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Customer Review

16 of 19 people found the following review helpful
4.0 out of 5 stars Not "Complete" but hardly awful either, August 15, 2006
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This review is from: Apocalypse Now: The Complete Dossier (Apocalypse Now / Apocalypse Now Redux) (DVD)
The movies are spread out over two discs with its extras. The biggest omission and the most common criticism leveled at this new set is Hearts of Darkness. The producer of this set has responded that its exclusion was due to legal reasons (whatever that means) and in the process the film's legendary troubled shoot is largely glossed over in the extras. This bit of revisionism on what assumes was Coppola's decision is a bit troubling but the checkered past of the production has been documented extensively elsewhere, most notably in The Apocalypse Now Book by Peter Cowie.

That being said, Coppola's commentary for the movies is actually quite good. Coppola tells all kinds of fascinating anecdotes, like the origin of Colonel Kilgore, and provides many factoids, like the creation of the "Valkryies" sequence, associated with making the movie. The Redux commentary is essentially the same but with new comments over the added footage.

In the film, Kurtz reads excerpts from T.S. Eliot's poem, "The Hollow Men" and this extra features Brando's reading of the entire poem with all kinds of unused footage.

"Monkey Sampan" is a cut scene of the natives in Kurtz's compound singing their own unique rendition of The Doors song, "Light My Fire" that is kinda creepy - the desired effect I'm sure.

Also included are "Additional Scenes" taken from the work print and features, most significantly, additional footage of Scott Glenn's mysterious character and we also find out what happens to Dennis Hopper's photojournalist.

For those interested in the technological aspects of the movie, the "A/V Club" is a collection of featurettes that explore how the origins of the 5.1 surround because, at the time, Coppola wanted to create an epic, Hollywood war film. A second featurette takes a look at the sound design work on the haunting helicopter sound at the beginning of the movie. A text article about the synthesized score is also included. Finally, there is an FAQ that addresses some common questions like the film's proper aspect ratio, the five and half-hour cut and the notion that there were multiple endings.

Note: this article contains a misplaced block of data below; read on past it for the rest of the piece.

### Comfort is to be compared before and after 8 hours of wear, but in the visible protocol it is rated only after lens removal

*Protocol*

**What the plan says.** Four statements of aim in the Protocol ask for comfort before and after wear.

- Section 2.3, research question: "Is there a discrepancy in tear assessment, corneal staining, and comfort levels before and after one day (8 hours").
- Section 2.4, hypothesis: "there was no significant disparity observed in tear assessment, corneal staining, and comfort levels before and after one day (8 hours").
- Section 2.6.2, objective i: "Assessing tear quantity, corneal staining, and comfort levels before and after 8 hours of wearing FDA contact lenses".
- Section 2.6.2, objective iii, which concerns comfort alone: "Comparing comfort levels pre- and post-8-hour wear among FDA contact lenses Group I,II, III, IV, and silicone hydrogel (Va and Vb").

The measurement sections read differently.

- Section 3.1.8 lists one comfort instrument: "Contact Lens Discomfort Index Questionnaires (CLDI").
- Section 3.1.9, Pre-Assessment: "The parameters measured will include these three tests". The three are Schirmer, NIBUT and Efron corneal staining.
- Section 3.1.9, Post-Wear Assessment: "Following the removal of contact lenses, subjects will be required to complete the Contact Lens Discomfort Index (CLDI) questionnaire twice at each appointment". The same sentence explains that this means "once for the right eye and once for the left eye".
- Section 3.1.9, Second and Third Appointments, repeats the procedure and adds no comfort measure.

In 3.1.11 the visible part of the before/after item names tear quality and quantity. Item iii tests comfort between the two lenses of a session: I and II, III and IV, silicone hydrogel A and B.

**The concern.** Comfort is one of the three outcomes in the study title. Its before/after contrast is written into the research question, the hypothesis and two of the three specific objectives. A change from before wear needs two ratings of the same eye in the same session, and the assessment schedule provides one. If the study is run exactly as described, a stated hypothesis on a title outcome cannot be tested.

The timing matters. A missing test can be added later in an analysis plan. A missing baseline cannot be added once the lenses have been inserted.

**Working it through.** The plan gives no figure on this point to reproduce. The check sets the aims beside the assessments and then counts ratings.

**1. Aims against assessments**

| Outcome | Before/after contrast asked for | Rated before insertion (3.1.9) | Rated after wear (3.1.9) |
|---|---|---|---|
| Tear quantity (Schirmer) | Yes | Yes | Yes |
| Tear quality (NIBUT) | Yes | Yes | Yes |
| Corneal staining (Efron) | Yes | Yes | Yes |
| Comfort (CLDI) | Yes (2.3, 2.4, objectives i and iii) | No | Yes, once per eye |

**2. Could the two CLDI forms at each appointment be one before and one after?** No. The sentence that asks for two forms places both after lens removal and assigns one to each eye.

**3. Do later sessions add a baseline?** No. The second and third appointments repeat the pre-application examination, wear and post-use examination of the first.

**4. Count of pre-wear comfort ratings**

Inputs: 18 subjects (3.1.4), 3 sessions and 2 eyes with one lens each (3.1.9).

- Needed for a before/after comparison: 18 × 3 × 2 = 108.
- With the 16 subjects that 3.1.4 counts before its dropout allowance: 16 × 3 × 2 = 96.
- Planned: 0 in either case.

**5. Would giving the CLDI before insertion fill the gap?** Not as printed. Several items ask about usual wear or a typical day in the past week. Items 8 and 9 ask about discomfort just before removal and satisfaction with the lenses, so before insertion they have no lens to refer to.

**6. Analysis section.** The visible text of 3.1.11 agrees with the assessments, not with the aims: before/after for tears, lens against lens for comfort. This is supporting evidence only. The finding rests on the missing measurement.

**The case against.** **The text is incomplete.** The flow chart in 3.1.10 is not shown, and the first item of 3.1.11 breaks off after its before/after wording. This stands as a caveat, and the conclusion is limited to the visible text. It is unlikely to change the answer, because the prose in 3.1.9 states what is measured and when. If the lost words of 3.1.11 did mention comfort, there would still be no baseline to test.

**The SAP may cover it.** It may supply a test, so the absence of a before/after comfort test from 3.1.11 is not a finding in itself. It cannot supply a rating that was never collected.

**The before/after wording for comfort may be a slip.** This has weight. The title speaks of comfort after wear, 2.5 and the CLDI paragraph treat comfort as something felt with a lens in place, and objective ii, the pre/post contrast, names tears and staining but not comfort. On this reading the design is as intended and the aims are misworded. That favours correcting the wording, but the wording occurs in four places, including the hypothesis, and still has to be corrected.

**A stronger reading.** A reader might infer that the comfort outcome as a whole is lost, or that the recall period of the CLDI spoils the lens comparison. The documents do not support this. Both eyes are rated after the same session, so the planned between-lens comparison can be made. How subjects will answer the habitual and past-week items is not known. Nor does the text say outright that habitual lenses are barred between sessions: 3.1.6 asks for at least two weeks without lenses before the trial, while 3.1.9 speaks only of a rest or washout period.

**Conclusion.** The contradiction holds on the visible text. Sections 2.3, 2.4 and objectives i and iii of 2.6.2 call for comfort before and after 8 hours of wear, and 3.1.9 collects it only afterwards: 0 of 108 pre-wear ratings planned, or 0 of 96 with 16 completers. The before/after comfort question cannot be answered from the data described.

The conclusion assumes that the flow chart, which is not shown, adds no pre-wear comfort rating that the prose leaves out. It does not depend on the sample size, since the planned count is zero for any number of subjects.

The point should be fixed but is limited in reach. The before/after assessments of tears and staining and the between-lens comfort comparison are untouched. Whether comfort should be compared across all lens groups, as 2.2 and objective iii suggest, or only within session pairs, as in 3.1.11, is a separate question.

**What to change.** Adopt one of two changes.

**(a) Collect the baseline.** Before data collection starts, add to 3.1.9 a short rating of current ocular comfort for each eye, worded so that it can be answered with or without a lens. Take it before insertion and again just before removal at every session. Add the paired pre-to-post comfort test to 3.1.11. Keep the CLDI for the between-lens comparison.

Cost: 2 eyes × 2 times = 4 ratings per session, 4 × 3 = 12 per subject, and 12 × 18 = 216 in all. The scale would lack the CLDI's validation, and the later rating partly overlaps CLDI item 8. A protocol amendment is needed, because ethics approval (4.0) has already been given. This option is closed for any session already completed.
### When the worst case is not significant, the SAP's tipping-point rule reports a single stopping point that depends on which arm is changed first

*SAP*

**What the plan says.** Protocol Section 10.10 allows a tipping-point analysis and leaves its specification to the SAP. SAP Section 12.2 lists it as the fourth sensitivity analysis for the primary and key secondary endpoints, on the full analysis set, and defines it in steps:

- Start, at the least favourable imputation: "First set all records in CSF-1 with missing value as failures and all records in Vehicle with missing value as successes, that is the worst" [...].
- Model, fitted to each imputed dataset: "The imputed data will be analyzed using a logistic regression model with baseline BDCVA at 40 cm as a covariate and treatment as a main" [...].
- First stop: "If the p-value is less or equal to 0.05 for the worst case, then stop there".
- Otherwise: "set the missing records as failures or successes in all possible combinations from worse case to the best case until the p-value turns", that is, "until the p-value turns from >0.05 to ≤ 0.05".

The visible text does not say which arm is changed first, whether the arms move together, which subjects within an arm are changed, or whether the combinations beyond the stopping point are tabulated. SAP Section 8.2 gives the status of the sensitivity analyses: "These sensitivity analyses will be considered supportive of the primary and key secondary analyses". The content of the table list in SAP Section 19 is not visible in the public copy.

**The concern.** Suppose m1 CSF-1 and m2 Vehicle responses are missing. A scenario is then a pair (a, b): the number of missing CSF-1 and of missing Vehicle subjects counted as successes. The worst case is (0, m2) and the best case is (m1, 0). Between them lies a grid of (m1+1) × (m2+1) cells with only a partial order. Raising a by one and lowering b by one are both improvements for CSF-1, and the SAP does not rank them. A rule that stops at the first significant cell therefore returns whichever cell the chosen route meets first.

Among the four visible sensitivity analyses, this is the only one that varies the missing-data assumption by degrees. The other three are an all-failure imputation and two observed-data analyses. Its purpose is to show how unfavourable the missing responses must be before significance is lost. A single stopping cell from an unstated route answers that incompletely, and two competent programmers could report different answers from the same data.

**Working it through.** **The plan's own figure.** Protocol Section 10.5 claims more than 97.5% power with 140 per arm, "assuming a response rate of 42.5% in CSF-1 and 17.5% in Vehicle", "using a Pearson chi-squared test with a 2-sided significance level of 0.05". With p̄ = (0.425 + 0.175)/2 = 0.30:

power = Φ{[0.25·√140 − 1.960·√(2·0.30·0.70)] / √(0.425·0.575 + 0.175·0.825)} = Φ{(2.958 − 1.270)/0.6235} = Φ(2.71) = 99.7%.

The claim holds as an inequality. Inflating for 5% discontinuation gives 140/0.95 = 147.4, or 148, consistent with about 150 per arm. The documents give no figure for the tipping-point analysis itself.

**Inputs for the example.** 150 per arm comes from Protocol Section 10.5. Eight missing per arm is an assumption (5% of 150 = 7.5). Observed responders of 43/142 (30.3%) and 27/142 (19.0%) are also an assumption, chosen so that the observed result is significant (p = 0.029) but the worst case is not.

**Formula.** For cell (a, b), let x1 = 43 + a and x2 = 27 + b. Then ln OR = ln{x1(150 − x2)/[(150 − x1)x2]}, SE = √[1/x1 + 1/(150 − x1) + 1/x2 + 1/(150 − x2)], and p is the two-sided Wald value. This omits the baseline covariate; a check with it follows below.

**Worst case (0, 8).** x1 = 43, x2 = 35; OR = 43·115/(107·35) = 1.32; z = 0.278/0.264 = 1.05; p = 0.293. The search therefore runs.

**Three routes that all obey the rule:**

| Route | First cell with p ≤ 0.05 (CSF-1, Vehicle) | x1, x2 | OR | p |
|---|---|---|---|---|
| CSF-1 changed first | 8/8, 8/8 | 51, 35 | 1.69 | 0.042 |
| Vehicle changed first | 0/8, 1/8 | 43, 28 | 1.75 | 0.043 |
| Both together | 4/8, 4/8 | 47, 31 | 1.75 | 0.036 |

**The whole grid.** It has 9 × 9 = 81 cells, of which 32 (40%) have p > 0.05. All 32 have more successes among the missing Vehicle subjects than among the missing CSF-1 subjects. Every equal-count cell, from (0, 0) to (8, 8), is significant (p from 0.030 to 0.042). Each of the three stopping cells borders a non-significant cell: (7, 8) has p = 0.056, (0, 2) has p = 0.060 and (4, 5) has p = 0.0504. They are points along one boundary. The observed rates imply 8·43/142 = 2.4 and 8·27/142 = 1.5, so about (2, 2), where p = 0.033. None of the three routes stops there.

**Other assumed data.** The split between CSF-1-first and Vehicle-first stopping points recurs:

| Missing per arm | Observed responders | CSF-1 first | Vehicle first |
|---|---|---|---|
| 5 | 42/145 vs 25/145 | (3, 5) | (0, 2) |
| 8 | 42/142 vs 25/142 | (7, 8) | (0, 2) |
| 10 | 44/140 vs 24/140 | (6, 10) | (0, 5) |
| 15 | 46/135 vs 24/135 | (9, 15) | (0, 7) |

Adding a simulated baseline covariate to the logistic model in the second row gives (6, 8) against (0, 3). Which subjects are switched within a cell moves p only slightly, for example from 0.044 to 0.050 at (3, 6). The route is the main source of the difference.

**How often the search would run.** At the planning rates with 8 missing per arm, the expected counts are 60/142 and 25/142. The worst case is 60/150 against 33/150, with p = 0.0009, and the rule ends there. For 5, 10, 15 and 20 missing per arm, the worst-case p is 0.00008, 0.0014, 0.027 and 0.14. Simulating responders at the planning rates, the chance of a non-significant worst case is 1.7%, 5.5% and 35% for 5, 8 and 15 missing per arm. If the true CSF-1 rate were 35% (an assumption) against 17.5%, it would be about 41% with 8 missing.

"The Post Production of Apocalypse Now" is comprised of four featurettes that can be viewed separately or altogether. The first one explores the daunting task of editing a million feet of film stock into a coherent movie. The second featurette takes a look at how the film's score was composed. The original temp track featured songs by The Doors but it was too obvious and so a synthesized score was created with Coppola recruiting the top five artists in the world of this kind of music. The next featurette examines the film's complex sound design and how the director employed Dolby Surround Sound which was virtually unheard of at the time. He wanted to recreate the psychedelic dimension of the times with sound - the effect of a bad acid trip. In conclusion, the final mix is explored. Technicians mixed the movie for nine months, which was very unusual at the time, but required for the intricate soundscape that blended dialogue, music and sound effects.

"PBR Street Gang" features interviews with the actors who played the crew of the boat that takes Willard to Kurtz for the release of the Redux version. All of the actors praise Coppola's knack for allowing them to feel comfortable enough to improvise and immerse themselves in their respective characters.

"Apocalypse Now and Then" juxtaposes footage of the film's original screening at the Cannes Film Festival in 1979 with Redux's premiere at the same festival in 2001. At the time of the original, it wasn't even finished but Coppola wanted to screen it in an effort to quell criticism in the press that it was going to be an expensive failure.

Finally, there is "The Color Palette of Apocalypse Now" that examines the Technicolor process that gave the film its vivid look. The Redux version allowed cinematographer Vittorio Storaro a chance to realize his original vision for how the film should look.
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